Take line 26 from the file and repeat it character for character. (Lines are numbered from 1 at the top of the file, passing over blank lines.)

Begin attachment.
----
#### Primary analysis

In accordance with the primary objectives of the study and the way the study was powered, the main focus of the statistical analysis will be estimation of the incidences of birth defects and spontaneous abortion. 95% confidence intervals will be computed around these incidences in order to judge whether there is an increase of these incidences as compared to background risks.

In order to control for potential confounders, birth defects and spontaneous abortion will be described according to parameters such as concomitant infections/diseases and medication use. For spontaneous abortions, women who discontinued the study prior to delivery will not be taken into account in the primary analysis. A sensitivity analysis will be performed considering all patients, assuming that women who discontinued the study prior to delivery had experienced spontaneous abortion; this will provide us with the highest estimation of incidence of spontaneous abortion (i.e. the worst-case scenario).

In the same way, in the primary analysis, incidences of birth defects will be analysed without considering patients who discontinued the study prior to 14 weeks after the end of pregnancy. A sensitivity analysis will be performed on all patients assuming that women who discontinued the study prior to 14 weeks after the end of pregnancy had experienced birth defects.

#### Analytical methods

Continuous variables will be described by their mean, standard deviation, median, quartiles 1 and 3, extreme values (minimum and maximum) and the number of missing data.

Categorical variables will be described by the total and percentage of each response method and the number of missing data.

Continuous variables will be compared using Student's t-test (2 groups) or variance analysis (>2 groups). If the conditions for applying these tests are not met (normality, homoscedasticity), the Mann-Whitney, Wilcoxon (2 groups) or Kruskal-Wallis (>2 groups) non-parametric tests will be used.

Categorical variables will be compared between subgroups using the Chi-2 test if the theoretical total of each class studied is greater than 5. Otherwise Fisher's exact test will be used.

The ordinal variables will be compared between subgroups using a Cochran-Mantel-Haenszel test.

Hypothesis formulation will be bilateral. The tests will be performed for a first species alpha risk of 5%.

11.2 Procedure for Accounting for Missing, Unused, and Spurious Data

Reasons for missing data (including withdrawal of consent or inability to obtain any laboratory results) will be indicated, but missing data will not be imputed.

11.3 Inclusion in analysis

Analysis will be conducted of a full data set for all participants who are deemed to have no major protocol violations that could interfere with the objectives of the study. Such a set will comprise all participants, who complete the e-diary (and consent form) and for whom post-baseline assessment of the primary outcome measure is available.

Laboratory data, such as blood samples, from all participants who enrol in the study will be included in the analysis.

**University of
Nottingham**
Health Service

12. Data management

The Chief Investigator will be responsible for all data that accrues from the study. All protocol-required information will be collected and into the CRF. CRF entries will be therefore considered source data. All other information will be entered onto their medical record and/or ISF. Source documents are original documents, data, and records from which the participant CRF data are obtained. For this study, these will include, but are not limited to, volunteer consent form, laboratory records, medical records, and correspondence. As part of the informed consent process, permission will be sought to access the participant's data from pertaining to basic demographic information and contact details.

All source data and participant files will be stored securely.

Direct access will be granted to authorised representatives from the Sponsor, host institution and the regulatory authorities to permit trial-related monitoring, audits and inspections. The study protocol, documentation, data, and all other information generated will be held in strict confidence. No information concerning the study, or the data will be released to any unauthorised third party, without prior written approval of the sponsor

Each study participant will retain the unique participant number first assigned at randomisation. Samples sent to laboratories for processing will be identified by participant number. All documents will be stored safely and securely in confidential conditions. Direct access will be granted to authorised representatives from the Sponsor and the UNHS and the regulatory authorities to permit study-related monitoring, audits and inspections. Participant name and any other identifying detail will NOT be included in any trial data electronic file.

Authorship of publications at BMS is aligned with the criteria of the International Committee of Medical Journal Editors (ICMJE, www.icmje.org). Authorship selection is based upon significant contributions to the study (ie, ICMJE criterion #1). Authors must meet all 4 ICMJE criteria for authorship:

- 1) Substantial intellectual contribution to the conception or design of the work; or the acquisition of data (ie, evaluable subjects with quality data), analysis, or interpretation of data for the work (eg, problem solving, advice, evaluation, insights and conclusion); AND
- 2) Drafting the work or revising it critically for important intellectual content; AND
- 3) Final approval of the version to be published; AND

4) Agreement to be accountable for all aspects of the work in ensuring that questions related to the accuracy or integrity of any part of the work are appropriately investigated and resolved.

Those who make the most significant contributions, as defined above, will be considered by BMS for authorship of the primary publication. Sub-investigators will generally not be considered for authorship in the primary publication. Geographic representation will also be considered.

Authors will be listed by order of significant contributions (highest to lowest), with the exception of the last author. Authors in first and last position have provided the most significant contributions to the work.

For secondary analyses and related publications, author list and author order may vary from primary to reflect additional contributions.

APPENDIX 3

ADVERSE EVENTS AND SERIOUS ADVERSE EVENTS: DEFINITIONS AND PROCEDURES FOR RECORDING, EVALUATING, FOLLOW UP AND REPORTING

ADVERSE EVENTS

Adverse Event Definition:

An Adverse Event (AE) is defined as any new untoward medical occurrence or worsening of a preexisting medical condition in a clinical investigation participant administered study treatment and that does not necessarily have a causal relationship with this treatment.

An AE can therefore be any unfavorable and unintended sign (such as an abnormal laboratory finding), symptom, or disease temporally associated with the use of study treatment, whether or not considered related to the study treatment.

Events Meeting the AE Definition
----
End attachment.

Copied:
- 1) Substantial intellectual contribution to the conception or design of the work; or the acquisition of data (ie, evaluable subjects with quality data), analysis, or interpretation of data for the work (eg, problem solving, advice, evaluation, insights and conclusion); AND